The technical revolutions are the fracture points of artistic development; it is there that the different political tendencies may be said to come to the surface. In every new technical revolution the political tendency is transformed, as if by its own volition, from a concealed element of art into a manifest one.Walter Benjamin on Battleship Potemkin [End Page 1]
Today we are confronting a technical revolution in film form, archiving, and historiography brought about by digital media. Indeed, the seismic effects have been felt for well over a decade, but now the casualties are apparent. With the expansion of digital imaging, projection, and distribution, with the ensuing bankruptcy of Kodak, and with the threatened demise of 35mm filmstock and of still and moving image equipment and laboratories now before us, film as a celluloid medium may be in its last days, at least at the industrial level. Celluloid’s future as an archival medium is at best uncertain. In ideal circumstances, our film prints can last in cold-storage vaults for well over a century—unlike digital copies, whose codecs and hard drives are optimistically measured in increments of three to five years and thus must be constantly migrated at great expense. But without filmstock and laboratories, restoration’s future will be almost exclusively digital within a few years, as celluloid’s ecosystem collapses.1
We raise these issues by no means as a polemic for or against digital cinema but rather as a historiographic lens through which to consider one specific archival project, the Davide Turconi Nitrate Frame Collection. The history of the collection usefully calls attention to the transformation of archival practices over the past century. In many ways, the work on the collection can also be construed as a research project within the domain of the digital humanities, as it means to complement, supplement, and facilitate through digital technology the traditional work of film history and archiving.
The Turconi Project centers on the work of Italian film historian Davide Turconi (1911–2005). Born in Pavia, Italy, Turconi was a revered historian, credited with writing seminal works of film history, with a particular devotion to silent Italian cinema. In 1982, Turconi cofounded the Giornate del Cinema Muto, a silent film festival held annually in Pordenone, and he served as director for over twenty years. In the 1970s, he culled a massive collection of 23,491 frame clippings from the unique and influential Joye Collection of early cinema. The Joye material was assembled by the Swiss abbé Josef Joye in the early 1900s and originally comprised an estimated 1,540 international films produced primarily between 1908 and 1912, many of which contained remarkable examples of early film coloring, in particular, stenciling, hand coloring, tinting, and toning. Upon inspecting the collection in the 1960s, Turconi found many of the prints to be in advanced stages of deterioration. Finding no means of preserving the collection as a whole, he cut clippings from the films (usually two to three frames each) and carefully organized them to preserve in fragments what he feared would soon disappear. In the 1970s and 1980s, the surviving and fragmented Joye prints were at last transferred for preservation to the [End Page 2]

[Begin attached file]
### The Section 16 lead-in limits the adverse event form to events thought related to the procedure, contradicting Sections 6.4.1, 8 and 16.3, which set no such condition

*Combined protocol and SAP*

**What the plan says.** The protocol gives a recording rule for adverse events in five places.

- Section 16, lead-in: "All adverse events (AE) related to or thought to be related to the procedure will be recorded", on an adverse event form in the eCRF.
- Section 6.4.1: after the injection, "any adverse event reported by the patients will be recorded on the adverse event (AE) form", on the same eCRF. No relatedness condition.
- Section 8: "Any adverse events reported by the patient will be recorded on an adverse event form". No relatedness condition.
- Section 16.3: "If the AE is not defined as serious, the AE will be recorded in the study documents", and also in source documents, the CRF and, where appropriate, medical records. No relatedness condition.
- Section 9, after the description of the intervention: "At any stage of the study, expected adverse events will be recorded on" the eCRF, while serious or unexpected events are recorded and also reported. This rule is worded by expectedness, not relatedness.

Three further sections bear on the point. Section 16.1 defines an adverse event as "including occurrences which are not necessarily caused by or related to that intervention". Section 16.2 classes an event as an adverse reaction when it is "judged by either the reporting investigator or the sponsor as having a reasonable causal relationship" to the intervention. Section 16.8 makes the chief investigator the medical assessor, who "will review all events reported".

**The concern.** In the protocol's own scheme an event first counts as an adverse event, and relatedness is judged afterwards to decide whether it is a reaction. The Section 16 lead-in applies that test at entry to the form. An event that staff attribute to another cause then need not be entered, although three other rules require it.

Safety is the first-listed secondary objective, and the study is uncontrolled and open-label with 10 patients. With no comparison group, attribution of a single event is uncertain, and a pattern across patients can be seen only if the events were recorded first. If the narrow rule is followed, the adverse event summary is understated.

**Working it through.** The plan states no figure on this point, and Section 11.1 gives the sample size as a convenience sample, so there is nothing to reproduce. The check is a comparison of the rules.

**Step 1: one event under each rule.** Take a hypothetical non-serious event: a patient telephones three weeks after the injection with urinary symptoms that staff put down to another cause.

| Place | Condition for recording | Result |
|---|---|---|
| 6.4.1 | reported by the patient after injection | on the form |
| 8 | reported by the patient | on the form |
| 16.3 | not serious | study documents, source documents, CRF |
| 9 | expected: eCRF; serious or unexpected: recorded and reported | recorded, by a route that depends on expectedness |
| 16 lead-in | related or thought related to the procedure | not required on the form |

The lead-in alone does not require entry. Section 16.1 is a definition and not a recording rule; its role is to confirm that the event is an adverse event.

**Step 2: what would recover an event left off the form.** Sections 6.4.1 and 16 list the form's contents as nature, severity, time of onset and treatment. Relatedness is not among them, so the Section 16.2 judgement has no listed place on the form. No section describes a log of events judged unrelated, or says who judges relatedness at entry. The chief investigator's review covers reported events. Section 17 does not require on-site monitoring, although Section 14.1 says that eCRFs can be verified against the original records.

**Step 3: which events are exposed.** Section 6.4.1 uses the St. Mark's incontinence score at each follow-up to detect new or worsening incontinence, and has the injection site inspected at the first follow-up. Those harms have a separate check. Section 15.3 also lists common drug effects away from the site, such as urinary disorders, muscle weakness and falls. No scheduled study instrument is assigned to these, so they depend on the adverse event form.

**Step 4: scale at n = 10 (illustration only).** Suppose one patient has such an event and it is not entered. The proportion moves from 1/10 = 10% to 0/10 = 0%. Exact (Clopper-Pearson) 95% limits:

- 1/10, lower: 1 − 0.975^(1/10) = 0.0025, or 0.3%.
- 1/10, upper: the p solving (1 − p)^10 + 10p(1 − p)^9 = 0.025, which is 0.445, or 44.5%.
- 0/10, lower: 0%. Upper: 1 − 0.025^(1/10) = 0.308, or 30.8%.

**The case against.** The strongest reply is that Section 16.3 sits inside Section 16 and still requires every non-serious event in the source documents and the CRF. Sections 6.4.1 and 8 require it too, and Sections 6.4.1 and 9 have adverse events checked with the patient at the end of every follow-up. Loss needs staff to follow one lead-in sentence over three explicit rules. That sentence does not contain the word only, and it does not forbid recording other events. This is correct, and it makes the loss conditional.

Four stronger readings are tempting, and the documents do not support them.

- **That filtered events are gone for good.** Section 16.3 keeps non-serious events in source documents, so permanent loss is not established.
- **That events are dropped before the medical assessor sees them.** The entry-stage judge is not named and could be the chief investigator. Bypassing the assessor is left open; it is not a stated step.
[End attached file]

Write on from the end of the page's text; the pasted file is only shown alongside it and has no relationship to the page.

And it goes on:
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National Film Archive (NFA; now the British Film Institute [BFI] National Archive), whereas Turconi’s clippings took on a separate life of their own. Turconi donated the bulk of the clippings to Paolo Cherchi Usai and to the Cineteca del Friuli, and this material is now housed at George Eastman House (GEH) in Rochester, New York. Since 2003, GEH has preserved and digitized the collection in its entirety, and in October 2011, the Giornate del Cinema Muto launched a publicly accessible website (http://www.progettoturconi.it), which opens digital access to the collection for research.2
A timeline of the collection’s care—from the early 1900s to present day—lays bare the history of film...